I’ve reached the point where I am officially no longer in the youngest generation at my job and it’s made me start thinking about the things I wish someone had told me when I was starting out. Things I’ve learned the hard way and wish I could have learned sooner. So here they are in case someone else missed that class as well:
1. Never accept the first salary offer. This one is hard, I’m still not good at negotiating salary; I listen to some of my friends in awe as they tell me how they negotiated what they’re worth. Sometimes the offer is really all that you’re going to get, but that’s usually not the case. Do your research, ask friends, colleagues, family, the internet (glassdoor.com is a great resource for certain industries like mine), etc. Figure out what you’re worth and also have a backup of other things they could offer you if they can’t reach your desired salary (parking, phone, vacation, etc.) Women, we can’t stop getting paid less if we don’t start asking for more. And on that note, you can and should negotiate your salary if you realize that you’re being underpaid. It’s not a “snooze, ya lose” situation. Put together an argument that shows your contributions and why you should be paid more, put it in writing, and get it done.
2. If someone is leaving your company and you really want to work for/with them, you have to ask them. Most companies will make employees sign legal documents that prevent them from “poaching” employees, but that only works one way. If you ask someone for a job or send them your resume to keep you in mind, they can’t get in trouble for poaching.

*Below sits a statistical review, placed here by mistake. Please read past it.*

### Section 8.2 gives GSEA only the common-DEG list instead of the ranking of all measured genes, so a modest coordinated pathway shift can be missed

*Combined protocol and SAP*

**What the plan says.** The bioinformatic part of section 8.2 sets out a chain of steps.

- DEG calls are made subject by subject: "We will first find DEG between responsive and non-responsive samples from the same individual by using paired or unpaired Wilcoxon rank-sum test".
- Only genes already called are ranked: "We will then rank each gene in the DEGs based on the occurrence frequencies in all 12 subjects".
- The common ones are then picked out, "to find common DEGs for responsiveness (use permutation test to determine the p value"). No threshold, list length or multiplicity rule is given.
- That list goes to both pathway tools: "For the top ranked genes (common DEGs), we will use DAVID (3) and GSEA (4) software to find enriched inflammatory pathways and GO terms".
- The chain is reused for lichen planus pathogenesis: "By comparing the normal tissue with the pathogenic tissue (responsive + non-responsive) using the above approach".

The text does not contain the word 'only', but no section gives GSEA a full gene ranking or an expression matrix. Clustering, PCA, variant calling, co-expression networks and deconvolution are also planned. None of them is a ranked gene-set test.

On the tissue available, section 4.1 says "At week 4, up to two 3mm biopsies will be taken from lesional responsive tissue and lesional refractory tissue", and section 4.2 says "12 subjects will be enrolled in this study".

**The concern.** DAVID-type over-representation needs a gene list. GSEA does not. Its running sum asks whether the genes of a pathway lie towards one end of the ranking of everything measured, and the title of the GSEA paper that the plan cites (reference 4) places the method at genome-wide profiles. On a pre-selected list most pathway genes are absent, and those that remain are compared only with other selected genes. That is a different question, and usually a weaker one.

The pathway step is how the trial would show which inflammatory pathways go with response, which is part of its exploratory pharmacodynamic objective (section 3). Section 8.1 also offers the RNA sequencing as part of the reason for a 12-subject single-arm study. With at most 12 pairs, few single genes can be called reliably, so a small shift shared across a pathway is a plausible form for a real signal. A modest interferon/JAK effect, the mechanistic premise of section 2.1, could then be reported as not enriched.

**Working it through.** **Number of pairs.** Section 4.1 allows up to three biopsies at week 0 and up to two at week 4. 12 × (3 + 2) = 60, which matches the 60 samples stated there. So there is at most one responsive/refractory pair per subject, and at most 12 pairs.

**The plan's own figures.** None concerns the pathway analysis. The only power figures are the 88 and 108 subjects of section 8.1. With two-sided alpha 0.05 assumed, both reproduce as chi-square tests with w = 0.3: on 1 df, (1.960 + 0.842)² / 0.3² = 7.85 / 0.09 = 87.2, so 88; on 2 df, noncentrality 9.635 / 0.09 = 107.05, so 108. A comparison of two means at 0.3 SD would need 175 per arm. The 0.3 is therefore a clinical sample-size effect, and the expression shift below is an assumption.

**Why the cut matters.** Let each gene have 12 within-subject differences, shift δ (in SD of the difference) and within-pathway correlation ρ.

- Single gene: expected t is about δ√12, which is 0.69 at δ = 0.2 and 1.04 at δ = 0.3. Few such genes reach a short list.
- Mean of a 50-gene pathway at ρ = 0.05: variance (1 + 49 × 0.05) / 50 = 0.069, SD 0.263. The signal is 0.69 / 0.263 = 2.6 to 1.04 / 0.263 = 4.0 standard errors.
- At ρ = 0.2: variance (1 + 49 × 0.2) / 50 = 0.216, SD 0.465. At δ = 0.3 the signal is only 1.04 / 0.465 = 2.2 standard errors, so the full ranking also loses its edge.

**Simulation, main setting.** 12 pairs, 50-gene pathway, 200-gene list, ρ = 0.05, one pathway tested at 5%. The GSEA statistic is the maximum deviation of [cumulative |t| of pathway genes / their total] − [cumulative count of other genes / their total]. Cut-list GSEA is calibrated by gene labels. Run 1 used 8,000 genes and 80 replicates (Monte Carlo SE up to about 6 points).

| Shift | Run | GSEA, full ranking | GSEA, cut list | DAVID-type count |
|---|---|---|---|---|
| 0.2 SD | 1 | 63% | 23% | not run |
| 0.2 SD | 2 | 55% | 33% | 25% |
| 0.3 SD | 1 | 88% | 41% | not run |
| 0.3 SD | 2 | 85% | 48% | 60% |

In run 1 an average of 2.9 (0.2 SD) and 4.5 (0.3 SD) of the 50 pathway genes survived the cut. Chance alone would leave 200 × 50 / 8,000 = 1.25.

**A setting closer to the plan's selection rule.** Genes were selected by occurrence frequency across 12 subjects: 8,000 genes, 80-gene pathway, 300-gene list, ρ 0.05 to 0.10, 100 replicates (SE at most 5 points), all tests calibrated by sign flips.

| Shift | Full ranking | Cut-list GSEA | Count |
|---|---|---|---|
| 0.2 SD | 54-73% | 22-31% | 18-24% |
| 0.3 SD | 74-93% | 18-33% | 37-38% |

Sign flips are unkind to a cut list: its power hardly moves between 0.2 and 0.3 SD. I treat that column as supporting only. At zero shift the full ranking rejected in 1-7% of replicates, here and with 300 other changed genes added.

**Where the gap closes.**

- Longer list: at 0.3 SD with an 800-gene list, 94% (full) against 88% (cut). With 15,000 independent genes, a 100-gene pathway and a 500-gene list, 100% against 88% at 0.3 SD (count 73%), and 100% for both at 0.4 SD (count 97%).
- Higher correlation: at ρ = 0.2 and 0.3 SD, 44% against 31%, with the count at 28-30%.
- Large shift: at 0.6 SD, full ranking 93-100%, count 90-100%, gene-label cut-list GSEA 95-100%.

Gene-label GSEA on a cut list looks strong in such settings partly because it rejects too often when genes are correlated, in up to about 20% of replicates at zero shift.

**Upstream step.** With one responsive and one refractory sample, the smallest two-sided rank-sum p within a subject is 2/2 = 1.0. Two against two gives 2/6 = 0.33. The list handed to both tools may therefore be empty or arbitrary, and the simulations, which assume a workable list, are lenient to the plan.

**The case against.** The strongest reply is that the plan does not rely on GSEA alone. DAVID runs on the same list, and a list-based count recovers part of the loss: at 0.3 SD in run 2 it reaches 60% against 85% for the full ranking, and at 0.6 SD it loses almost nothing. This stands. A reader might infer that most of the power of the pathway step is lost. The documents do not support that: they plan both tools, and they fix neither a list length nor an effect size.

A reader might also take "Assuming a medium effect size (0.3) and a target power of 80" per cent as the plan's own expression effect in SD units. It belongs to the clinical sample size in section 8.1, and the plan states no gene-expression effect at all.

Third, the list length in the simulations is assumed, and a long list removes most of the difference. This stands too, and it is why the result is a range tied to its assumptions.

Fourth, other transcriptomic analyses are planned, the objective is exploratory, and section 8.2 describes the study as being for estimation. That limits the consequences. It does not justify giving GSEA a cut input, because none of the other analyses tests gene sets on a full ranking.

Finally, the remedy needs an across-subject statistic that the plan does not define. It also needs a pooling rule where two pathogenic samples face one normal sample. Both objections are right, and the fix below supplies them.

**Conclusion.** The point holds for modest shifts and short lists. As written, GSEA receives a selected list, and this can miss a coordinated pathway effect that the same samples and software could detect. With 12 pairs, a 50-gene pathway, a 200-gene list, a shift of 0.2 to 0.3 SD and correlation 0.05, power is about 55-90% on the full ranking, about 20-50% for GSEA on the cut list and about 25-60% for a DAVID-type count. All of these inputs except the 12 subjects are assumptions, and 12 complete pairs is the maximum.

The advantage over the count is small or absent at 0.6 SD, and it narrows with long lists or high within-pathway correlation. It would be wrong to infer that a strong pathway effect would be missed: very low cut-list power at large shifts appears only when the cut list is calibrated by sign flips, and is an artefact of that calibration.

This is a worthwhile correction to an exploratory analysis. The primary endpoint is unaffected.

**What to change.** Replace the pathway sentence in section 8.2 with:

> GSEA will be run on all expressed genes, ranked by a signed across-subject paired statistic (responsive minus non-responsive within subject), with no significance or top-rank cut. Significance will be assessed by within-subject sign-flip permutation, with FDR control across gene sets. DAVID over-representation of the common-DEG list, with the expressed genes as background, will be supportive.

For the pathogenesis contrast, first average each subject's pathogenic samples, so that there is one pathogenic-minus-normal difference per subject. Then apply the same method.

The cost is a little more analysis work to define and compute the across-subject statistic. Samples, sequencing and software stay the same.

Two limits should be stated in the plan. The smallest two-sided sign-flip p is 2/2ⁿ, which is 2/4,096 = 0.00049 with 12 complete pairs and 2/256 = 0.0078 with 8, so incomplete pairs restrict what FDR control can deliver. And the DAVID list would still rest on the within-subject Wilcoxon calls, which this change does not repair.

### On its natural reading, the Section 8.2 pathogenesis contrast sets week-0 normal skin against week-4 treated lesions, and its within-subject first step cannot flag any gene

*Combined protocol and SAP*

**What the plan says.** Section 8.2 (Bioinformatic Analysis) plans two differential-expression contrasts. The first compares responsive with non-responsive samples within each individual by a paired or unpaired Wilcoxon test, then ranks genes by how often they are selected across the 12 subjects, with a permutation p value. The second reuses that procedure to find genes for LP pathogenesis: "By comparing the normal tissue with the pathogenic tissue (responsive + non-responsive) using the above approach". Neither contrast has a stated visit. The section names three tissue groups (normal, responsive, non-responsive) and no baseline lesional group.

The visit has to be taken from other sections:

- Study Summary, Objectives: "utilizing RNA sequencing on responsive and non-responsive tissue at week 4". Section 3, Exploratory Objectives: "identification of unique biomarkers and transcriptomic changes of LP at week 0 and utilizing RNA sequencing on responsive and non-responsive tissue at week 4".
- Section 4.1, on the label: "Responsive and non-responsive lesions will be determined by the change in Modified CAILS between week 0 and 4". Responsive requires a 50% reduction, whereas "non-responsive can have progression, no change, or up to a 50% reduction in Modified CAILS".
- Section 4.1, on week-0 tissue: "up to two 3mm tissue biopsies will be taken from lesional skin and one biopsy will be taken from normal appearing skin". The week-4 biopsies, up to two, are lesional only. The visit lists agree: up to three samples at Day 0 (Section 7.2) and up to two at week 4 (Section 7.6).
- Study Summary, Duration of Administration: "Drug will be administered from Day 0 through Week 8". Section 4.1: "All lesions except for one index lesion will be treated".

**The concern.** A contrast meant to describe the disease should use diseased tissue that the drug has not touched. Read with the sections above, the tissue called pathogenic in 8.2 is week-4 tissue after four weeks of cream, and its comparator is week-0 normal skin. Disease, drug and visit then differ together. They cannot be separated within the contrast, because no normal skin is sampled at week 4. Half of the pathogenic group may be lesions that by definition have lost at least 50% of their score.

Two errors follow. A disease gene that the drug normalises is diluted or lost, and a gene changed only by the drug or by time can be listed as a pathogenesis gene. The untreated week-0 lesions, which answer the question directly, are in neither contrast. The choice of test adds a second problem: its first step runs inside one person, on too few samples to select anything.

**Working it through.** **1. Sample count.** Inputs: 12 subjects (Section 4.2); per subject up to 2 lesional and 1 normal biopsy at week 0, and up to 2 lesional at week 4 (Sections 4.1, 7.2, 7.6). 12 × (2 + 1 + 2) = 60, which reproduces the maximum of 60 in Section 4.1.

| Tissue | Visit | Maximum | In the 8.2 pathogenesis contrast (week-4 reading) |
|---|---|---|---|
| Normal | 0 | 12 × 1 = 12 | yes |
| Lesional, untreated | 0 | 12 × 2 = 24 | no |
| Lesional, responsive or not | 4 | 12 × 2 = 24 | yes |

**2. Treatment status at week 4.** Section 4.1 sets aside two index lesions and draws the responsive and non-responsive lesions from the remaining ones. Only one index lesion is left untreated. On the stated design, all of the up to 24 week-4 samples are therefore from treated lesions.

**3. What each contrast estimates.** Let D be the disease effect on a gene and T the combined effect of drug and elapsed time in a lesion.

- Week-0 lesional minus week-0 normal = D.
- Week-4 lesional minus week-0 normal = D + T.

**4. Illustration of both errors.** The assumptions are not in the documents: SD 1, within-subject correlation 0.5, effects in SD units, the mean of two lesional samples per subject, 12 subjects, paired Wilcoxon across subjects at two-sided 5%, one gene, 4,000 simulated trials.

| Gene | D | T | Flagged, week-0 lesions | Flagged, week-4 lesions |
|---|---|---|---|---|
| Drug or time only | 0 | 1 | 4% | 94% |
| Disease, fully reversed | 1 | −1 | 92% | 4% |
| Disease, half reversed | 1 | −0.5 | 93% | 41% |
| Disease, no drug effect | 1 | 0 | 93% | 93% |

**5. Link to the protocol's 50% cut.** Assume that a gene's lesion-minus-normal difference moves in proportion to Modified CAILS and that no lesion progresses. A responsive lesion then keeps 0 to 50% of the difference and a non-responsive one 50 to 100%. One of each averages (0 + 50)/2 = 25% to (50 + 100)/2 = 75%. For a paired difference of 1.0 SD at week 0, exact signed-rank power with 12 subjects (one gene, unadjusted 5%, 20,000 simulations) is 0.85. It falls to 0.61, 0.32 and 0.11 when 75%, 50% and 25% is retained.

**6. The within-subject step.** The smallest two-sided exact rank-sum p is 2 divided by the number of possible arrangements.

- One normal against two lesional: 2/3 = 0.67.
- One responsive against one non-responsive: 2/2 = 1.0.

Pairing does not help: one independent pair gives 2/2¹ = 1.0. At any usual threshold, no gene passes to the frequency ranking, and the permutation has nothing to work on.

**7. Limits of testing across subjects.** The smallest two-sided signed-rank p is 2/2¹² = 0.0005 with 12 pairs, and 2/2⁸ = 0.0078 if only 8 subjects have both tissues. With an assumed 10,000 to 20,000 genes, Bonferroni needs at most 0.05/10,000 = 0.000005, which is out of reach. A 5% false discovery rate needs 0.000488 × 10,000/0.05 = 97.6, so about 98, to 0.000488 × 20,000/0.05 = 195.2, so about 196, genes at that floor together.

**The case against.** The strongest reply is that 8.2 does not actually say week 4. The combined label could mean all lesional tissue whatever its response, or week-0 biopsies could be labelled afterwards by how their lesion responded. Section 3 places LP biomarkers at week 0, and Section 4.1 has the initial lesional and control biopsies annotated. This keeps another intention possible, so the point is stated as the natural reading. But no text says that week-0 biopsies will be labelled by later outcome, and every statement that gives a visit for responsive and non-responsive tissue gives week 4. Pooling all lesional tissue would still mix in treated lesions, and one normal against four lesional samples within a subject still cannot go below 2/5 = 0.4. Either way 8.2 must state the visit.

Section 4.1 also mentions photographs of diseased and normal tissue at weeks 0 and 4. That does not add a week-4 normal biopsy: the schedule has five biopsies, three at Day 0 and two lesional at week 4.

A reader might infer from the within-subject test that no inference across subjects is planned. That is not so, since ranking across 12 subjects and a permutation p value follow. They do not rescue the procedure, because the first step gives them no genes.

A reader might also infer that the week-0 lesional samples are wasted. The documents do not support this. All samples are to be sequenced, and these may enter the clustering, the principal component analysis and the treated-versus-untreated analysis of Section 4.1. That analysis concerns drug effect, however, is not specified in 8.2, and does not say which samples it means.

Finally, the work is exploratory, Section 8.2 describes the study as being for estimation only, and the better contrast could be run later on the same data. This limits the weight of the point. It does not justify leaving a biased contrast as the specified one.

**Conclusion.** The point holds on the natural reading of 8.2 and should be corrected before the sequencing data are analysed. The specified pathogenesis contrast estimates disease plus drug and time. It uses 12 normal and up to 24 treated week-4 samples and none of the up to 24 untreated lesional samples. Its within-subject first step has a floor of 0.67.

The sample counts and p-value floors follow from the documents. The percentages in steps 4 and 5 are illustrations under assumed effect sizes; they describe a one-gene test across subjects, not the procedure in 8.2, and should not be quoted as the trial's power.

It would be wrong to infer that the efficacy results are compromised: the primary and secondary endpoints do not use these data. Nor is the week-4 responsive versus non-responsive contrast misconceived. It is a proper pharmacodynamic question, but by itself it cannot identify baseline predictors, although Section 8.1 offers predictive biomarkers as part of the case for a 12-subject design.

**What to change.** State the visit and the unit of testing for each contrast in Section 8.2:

3. Your mentors will rarely be the people you ask to be. When I first started out I was hungry to learn as much as I could and guidance on how to navigate the tricky ad world. I asked several people in my early years if they’d mentor me, they all said yes, and none of them followed through. The people who mentored me, and continue to, weren’t people I asked to do it, they were the ones that I naturally created relationships with and continued those relationships with after we’d ceased working together. The flip side is, if someone asks you to mentor them, try to do it. It’s a huge compliment and there’s a good chance you’re being a total dick by blowing them off.
4. You can’t fight other people’s battles. There’s a lot of struggle and complaints that happen in office environments. A lot. It can be easy to get caught up in it, especially when you’re friends with the people in bad situations. You can always lend an ear or advice, but you have to let them be the ones to solve it or try to solve it. This one has always been really tough for me.
5. You can and should speak up when you’re uncomfortable. I can’t tell you how many times I’ve been in a conversation in the agency world with a group of (usually) guys and it’s gotten offensive/inappropriate and I’ve just played along because I was trying to “be cool” and not be “that girl”. It’s bullshit. Be that fucking girl. No one else likes it, and people will respect you more for shutting that shit down than supporting it.
So what’s the advice that you wish someone had given you when you were first starting out?